Women2Women - Winter 2018 - 9

"Let's reach out to each other and work
together. At the end of the day, we all
need each other, and we all benefit
when everyone is doing well."

population who face a great deal of uncertainty
and pressure.

position because she thinks she can - again
- make a difference.

"It can be difficult work, but at this point, I
can't imagine doing anything else. There are
many issues that need to be addressed and
problems that need to be solved."

She dreams of a residential facility for
teens and young adults who do not have
housing, or perhaps pairing them with
the families who are being housed by area
congregations to provide them with support
and structure. She dreams of funding that
would enable a conversion of blighted
properties through renovation projects to
address housing needs and create thriving

Chesson, who grew up in Montreal and
moved to Virginia after being married in
2001, does not back off from addressing issues
or championing the underdog. In fact, she
thrives on those challenges.
While working for the Lutheran Immigrant
and Refugee Services in Lancaster, Chesson
was bothered by the fact that refugees were
having trouble enrolling in the public
high school within the School District of
Instead, they often were directed toward
a privately run school that was populated
with students who presented severe disciplinary problems.
"These refugees would never ever get access
to a good education," Chesson said. "Someone
needed to speak up for them, so I did."
Her advocacy for immigrant students
resulted in legal action taken against the
School District of Lancaster. The matter
was eventually settled, and an agreement
approved by the school board in March
said that immigrant students would be
placed in a "Newcomer" program at the
district's main high school instead of the
alternative school.
"So, all of these kids now have a right to
free public education, as they should have all
along," Chesson said.
A resident of Exeter Township since 2007,
Chesson was drawn to the Family Promise

She dreams of a community in which
everyone has enough.
"We have a lot of really valuable programs in
Berks County, and people need to recognize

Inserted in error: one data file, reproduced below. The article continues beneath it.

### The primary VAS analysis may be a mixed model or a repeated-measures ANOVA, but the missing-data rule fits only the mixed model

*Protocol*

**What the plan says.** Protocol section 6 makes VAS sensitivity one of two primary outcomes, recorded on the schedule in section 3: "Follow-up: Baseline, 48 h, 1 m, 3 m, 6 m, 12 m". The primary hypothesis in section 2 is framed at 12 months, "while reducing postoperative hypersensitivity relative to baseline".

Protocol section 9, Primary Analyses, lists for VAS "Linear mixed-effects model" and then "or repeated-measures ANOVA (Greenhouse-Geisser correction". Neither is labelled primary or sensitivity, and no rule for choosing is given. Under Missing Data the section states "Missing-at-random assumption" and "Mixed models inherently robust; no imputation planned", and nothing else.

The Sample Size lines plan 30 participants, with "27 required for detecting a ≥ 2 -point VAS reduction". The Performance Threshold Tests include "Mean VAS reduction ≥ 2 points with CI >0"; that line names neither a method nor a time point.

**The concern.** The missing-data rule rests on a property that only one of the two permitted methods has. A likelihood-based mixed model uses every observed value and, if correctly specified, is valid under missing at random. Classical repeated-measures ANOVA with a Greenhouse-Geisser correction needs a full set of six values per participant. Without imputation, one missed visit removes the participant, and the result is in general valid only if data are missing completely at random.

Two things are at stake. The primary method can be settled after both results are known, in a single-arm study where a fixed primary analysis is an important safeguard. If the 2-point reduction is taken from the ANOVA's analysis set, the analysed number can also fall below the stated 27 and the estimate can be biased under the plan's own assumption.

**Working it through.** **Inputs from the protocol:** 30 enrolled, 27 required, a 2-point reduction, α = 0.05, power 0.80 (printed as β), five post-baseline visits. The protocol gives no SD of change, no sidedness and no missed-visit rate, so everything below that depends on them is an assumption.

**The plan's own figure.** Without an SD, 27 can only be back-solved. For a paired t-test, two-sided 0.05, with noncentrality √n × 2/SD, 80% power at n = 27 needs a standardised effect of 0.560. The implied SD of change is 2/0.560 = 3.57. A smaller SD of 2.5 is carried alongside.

that they should get behind them and support
them," Elise said. "If we get big stakeholders
who really invest in their community, then
everyone benefits."
One of Chesson's major goals is to spread
the word about Family Promise of Berks
County and the work that it does.
So far in 2017, the program has provided
safe housing with congregations for 18 adults
and 42 children. Family Promise additionally
assists four or five families each month by
connecting them with jobs, donations of
furniture, food or other items; or financial

Staff members also work tirelessly behind
the scenes to connect families with other
organizations that may be able to provide
some type of assistance or direction.
"It's all about getting people connected and
talking," Chesson said. "We need to educate
people about where to go for various types of
help so they can get back on track."
Once someone has been educated and
directed toward the proper resources, he or
she has a chance of tackling whatever barriers
are standing in his or her path.
"And when people can do that, then they
can get back on their feet and start being
productive," Chesson said. "Our goal is to
enable change in someone, and then expect
that they'll enable change in someone else."
In coming years, Chesson would love to
see Berks Countians from all walks of life
come together to address issues that affect
the community.
It's her hunch that there are underused
community resources, and that more could
be done to support people who need help.
"If we come together, embrace our differences,
and recognize all the wealth and resources
that we have, right here, that's the point that
this area will start to turn around," Chesson
said. "And, that's something everyone would
benefit from."
Meanwhile, she remains hard at work with
the day-to-day operations of Family Promise,
all the while keeping her eye to the future
and her hopes high.
"My hope is that January will bring a
whole lot of new beginnings for Family
Promise," she said.

"It's all about getting people connected
and talking. We need to educate people
about where to go for various types of
help so they can get back on track."
berkswomen2women.com 9


Table of Contents for the Digital Edition of Women2Women - Winter 2018

Women2Women - Winter 2018 - 1
Women2Women - Winter 2018 - 2
Women2Women - Winter 2018 - 3
Women2Women - Winter 2018 - 4
Women2Women - Winter 2018 - 5
Women2Women - Winter 2018 - 6
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Women2Women - Winter 2018 - 9
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